What is the future for free-to-air sport?

What is the future for free-to-air sport?

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Friday, 13th February 2015

Now that The Open has moved to Sky, is more sport under threat of shifting behind a pay wall? Head of TV Sport at the BBC, Phillip Bernie shares his thoughts.

The golfing world has divided this month by the news that The Open will be moving from the BBC to Sky Sports from 2017.

This will mean that the world's oldest golf tournament will no longer be '¦ree×´oסir' live as only highlights will be on the BBC.

While sporting events like the Premier League or international cricket have been pay-to-view for years, events like The Open or Formula 1 have started getting put behind pay walls.

"We want to do our best to own and cover the biggest national sporting events and show them in the best way we can to the widest possible audience, " said Philip Bernie, Head of TV Sport at the BBC.

But, he added, "·e'¶e got to be very careful with every pound we spend in the license fee ".

Even with a smaller budget to rivals, the BBC has the most watched sports programme in Match of the Day as well as the most popular sports website in the UK. 

Sky Sports Premier League CoverageSky Sports Premier League Coverage

The relationship between TV, radio and online means that "·e have incredibly powerful pan-media oomph " according to Bernie.  "We provide a lot for licence fee-payers who love sport but don'´ necessarily want to pay for it ".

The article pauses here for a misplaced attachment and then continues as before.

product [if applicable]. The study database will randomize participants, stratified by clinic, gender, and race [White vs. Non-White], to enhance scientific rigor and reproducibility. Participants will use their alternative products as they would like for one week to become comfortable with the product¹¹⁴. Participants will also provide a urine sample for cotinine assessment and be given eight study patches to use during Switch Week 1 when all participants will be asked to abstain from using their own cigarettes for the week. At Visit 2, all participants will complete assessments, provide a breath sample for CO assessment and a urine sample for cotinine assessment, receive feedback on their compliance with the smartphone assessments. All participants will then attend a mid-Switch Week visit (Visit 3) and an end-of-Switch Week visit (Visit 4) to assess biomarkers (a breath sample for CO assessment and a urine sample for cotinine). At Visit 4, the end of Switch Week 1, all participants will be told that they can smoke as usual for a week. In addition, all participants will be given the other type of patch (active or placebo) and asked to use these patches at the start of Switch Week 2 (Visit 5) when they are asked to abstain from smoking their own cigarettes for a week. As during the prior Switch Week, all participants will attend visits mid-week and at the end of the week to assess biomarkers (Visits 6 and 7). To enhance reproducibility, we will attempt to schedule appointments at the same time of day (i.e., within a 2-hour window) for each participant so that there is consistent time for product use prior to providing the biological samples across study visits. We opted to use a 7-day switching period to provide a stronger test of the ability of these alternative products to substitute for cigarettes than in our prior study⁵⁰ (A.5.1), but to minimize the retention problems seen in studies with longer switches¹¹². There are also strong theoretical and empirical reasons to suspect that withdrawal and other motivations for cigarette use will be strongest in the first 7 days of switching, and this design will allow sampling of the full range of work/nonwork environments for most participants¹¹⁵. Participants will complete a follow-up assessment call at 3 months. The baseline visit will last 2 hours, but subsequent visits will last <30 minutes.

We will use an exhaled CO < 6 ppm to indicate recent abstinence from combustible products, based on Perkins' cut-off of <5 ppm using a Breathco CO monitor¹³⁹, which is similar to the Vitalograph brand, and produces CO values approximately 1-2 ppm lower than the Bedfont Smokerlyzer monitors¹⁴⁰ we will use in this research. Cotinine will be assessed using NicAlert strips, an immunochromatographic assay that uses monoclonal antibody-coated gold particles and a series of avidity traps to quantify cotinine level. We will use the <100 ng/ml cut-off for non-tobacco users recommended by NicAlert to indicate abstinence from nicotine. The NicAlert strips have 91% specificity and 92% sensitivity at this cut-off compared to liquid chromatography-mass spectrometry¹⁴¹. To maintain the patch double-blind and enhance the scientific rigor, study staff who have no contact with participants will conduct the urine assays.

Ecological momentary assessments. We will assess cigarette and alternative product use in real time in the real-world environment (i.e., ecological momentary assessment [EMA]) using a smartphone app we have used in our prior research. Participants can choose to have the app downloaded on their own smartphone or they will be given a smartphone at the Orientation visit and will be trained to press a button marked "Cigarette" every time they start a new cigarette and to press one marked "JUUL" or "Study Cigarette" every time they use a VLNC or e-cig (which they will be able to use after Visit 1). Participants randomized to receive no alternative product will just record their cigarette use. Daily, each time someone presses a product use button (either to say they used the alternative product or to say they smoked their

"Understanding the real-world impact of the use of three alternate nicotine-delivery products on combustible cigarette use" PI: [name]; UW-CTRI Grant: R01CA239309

Sky Sports managing director, Barney Francis takes the view that pay-to-view sports coverage simply means that more sport gets aired, and that this benefits the fans.  He told The Telegraph in an interview, "Surely no one would want to turn back the clock? " Before Sky Sports, Francis said, only 27 hours of sport was shown on TV. Neighbours would interrupt England games and The Ashes would have to dodge around children's TV. 

To protect the universal access of key sporting events, regulator Ofcom and formerly the Independent Television Commission devised a two-tier list.

Six Nations coverage on the BBCSix Nations coverage on the BBC

For example, currently the Football World Cup or Wimbledon final must be shown on free-to-air, while other tournaments, like The Open or The Six Nations can be broadcast on pay television.

But the BBC's Head of TV Sport insists that the Six Nations isn'´ leaving his screens anytime soon. "The Six Nations is an incredible success story at the BBC ". Over 9 million people tuned in to watch England beat Wales on the opening night.

"These are huge figures and to be honest a large part of the population only get their rugby union through The Six Nations."

Speaking this month, Director General of the BBC, Tony Hall said that the BBC only shows 3% of all the sport on British television but still attracts 45% of sports viewers. On top of that about two thirds of Premier League fans exclusively watch highlights on the BBC and ignore Sky entirely.

Although there was some anger about The Open's move to Sky, a hybrid between free״oסir and pay-to-view sport is here to stay.

The record Premier League deal is an example of the power of pay TV while the Six Nations showcases the benefits of free-to-air. It all depends on the sport itself and who the audience is.

By Alastair Ballantyne


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Now that The Open has moved to Sky, is more sport under threat of shifting behind a pay wall? Head of TV Sport at the BBC, Phillip Bernie shares his thoughts.